Prime Minister David Cameron pledges Lowestoft's voice will be heard in Downing Street
(C) Archant Norfolk 2015
Prime Minister David Cameron pledged that Lowestoft's voice would be heard in Downing Street on a visit the town's new enterprise zone - but avoided the region's roads and rail services by flying in by helicopter, meaning he did not experience the town's problem Bascule bridge.
Asked on a visit to the new Mobbs Way enterprise zone whether a future Conservative government would back a scheme for a third crossing agreed by the town, Mr Cameron stopped short of any firm commitment - saying it was down to Suffolk County Council to draw up a plan and that the government “would want to see it supported”.
And there was further disappointment as the Conservative leader did not get a chance to witness the frustration many residents feel at the bridge going up - because he came by helicopter.
Labour’s parliamentary candidate for Waveney, Bob Blizzard, said it was “disappointing” Mr Cameron did not experience the traffic problems caused by the bridge going up.
“If he wanted to be in touch with local people, then he would have done what the rest of the population has to do and come over the bridge,” Mr Blizzard said. “Then he could’ve seen what the main problems are.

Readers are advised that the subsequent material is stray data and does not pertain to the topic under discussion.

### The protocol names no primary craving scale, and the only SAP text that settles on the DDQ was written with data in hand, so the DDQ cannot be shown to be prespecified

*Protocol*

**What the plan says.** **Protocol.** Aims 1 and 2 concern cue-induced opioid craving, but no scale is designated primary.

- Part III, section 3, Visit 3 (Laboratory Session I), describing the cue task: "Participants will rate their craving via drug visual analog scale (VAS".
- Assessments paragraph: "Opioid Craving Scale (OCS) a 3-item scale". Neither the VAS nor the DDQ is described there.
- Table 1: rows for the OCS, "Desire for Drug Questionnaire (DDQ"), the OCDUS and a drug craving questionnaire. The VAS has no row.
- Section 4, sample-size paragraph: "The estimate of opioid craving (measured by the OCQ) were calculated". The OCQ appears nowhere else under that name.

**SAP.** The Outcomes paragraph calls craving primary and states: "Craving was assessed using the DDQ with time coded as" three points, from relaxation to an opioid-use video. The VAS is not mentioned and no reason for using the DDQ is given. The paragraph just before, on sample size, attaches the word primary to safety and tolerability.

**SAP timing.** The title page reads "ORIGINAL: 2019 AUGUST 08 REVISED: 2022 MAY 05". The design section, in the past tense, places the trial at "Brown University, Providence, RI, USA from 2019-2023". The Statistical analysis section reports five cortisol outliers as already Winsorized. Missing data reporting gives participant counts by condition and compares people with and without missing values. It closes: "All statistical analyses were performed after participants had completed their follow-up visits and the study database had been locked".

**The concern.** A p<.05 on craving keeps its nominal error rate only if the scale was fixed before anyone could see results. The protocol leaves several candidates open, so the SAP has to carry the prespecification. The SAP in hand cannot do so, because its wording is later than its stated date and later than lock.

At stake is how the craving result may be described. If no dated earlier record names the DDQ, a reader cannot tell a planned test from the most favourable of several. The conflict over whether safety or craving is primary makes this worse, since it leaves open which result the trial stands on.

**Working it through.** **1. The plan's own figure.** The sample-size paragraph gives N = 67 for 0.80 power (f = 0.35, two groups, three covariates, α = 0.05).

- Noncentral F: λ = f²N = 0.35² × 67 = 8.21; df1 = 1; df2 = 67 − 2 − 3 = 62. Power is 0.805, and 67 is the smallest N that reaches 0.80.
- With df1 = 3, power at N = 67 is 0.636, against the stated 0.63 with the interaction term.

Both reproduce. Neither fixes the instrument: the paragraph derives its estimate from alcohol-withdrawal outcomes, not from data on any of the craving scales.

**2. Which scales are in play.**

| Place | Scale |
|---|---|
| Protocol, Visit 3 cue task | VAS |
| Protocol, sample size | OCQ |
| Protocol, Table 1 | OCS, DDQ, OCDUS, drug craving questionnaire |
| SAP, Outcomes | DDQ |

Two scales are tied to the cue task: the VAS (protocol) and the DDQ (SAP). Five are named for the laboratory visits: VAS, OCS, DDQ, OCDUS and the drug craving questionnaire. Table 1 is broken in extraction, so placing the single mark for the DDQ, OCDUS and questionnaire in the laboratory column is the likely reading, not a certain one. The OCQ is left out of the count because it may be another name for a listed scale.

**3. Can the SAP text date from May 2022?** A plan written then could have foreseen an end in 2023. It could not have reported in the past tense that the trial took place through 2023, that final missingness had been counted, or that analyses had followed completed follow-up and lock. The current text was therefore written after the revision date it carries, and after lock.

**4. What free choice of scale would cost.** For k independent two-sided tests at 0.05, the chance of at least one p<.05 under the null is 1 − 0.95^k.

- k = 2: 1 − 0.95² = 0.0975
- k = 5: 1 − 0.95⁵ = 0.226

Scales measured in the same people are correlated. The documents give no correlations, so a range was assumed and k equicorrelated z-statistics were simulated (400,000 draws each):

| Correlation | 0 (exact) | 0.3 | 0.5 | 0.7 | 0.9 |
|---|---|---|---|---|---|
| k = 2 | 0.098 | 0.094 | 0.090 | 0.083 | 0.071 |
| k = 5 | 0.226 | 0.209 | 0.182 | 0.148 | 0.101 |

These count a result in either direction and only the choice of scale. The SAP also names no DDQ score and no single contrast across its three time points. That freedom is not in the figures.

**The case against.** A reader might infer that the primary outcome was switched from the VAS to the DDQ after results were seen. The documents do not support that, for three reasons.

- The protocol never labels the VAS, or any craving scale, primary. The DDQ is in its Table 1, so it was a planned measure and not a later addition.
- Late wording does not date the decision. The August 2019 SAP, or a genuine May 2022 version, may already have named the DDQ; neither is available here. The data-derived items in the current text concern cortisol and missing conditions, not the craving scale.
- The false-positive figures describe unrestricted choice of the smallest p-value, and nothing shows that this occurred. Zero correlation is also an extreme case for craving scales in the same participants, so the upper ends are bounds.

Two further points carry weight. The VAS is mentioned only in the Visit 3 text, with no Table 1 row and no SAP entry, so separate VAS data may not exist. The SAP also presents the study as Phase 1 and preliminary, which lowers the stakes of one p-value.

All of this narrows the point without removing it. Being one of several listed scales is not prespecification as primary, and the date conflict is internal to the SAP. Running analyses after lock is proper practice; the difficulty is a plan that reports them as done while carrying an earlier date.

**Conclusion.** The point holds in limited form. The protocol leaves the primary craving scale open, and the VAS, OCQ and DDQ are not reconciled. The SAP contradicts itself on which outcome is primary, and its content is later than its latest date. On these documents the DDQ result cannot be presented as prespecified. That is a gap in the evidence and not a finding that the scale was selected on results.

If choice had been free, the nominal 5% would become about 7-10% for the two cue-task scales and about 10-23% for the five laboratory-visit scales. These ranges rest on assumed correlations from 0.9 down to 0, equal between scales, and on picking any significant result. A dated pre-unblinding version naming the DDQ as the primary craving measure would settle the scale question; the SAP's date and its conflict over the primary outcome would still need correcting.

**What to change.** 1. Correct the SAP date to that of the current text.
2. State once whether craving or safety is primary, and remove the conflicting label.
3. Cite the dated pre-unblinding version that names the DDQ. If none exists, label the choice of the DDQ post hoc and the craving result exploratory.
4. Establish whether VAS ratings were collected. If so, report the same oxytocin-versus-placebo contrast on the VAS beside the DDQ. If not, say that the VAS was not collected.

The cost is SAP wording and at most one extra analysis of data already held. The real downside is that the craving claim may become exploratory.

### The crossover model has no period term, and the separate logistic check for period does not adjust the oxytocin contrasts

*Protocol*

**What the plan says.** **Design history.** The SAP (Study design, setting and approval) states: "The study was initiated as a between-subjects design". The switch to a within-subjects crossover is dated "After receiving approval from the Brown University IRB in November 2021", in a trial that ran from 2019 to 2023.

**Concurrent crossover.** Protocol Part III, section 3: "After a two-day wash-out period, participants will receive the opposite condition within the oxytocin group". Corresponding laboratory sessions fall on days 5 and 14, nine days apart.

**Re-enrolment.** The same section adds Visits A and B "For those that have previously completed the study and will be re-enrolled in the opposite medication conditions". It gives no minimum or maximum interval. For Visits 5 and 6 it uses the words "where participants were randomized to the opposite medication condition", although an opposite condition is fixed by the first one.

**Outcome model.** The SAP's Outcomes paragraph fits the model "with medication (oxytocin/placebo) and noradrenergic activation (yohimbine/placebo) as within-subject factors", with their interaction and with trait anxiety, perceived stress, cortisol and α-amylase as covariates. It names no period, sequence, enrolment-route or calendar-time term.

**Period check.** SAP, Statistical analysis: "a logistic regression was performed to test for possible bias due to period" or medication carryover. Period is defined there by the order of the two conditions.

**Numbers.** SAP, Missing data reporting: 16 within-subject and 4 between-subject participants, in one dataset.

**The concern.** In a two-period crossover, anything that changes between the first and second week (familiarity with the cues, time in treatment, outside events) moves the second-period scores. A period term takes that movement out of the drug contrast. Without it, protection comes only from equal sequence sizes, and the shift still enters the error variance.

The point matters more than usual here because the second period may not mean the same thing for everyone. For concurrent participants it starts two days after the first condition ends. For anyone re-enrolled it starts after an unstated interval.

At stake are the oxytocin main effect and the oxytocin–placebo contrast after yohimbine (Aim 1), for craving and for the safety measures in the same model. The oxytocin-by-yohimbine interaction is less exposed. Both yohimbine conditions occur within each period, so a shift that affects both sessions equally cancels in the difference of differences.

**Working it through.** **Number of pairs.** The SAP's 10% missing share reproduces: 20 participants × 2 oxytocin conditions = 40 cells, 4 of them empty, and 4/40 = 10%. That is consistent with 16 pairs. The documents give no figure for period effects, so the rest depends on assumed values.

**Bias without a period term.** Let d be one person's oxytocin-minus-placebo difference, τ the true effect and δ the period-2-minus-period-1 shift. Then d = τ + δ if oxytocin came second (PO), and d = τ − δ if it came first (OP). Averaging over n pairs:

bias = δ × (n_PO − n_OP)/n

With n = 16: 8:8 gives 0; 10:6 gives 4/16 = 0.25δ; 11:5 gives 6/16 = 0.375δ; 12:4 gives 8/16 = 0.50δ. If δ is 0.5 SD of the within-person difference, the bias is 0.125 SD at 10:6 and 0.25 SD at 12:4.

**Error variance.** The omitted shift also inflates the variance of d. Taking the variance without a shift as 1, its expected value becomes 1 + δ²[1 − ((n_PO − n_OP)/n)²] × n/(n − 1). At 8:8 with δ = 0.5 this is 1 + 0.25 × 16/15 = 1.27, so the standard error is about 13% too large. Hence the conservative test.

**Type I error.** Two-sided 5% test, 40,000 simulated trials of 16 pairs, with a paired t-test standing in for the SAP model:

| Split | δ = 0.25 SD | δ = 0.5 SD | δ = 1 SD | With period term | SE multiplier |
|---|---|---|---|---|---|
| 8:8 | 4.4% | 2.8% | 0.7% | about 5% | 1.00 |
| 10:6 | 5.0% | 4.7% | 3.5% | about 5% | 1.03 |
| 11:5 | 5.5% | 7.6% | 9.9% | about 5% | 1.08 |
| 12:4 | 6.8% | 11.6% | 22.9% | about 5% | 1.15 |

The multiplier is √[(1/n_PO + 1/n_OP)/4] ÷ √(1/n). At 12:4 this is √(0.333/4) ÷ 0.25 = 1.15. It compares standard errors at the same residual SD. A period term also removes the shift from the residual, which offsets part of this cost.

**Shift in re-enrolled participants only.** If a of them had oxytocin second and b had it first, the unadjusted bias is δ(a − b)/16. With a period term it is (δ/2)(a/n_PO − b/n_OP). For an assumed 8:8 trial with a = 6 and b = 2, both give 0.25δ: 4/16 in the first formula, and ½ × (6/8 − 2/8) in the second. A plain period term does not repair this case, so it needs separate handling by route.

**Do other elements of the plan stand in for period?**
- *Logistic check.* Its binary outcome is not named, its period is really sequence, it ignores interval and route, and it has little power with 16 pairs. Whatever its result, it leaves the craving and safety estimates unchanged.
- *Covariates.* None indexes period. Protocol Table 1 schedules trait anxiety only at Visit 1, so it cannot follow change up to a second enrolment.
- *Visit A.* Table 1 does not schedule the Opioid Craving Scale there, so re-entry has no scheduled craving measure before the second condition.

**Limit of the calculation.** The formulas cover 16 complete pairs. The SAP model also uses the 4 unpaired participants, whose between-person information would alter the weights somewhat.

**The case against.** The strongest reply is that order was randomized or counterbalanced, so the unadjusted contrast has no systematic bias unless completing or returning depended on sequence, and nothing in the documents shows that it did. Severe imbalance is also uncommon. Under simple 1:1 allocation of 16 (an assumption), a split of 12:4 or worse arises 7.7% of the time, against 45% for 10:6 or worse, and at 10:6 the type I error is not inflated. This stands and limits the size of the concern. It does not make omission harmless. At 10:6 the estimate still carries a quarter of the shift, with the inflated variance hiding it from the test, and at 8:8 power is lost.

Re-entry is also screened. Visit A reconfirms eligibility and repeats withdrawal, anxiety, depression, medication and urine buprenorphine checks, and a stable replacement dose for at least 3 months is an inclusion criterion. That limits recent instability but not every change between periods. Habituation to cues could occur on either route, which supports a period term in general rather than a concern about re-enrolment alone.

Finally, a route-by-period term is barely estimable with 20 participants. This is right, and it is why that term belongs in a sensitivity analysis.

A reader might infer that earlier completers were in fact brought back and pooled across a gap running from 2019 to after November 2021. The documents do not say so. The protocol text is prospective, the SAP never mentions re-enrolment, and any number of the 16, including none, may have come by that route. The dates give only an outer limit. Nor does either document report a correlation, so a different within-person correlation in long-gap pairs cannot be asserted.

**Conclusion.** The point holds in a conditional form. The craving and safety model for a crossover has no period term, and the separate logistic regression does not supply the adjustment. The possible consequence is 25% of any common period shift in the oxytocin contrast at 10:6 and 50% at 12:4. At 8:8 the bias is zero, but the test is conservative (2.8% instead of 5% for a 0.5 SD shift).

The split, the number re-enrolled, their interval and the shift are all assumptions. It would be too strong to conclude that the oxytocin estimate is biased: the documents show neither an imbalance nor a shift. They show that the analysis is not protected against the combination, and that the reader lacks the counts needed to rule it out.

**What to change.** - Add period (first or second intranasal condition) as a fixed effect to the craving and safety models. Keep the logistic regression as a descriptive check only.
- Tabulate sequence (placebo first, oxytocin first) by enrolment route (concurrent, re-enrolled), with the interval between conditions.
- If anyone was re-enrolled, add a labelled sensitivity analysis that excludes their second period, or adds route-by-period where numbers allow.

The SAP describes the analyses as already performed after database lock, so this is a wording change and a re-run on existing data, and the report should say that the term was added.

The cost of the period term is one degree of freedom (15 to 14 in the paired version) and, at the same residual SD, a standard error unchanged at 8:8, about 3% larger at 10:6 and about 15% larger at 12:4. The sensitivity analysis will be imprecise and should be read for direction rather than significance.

“People will see through the visit because he chose to travel in that way, rather than travel like ordinary people in Lowestoft.”
Mr Cameron explained that with a busy schedule he had to travel by helicopter to get to a wide range of places, including Cambridge and Felixstowe.
Waveney’s political leaders said that despite not experiencing the Bascule bridge first-hand, Mr Cameron was well aware of the issues in the town and was helping to address them by delivering strong economic growth across the region.
Waveney MP Peter Aldous said: “He has visited the town before, he knows Lowestoft and he knows the challenges of the bridge. He knows the work taking place locally to come up with a plan that works.”
Waveney District Council leader Colin Law added it was the purpose of local representatives to inform him of the frustrations of the town and how central government can help address them.
Mr Cameron said: “Peter Aldous has helped to make sure Lowestoft’s voice is heard loud and clear in Westminster. We are creating jobs, businesses are expanding and we have got a long-term economic plan.”
He also pointed to how the government had invested £7million in a £25million permanent tidal barrier which would protect the town from devastating floods, like the one seen in the December 2013 tidal surge.
During his visit, Mr Cameron toured joinery firm MS Oakes to hear how it is helping with the building of the enterprise zone.
He also spoke to New Anglia Local Enterprise Zone chairman Mark Pendlington about the creation of the zone and how it would boost the area’s economy.
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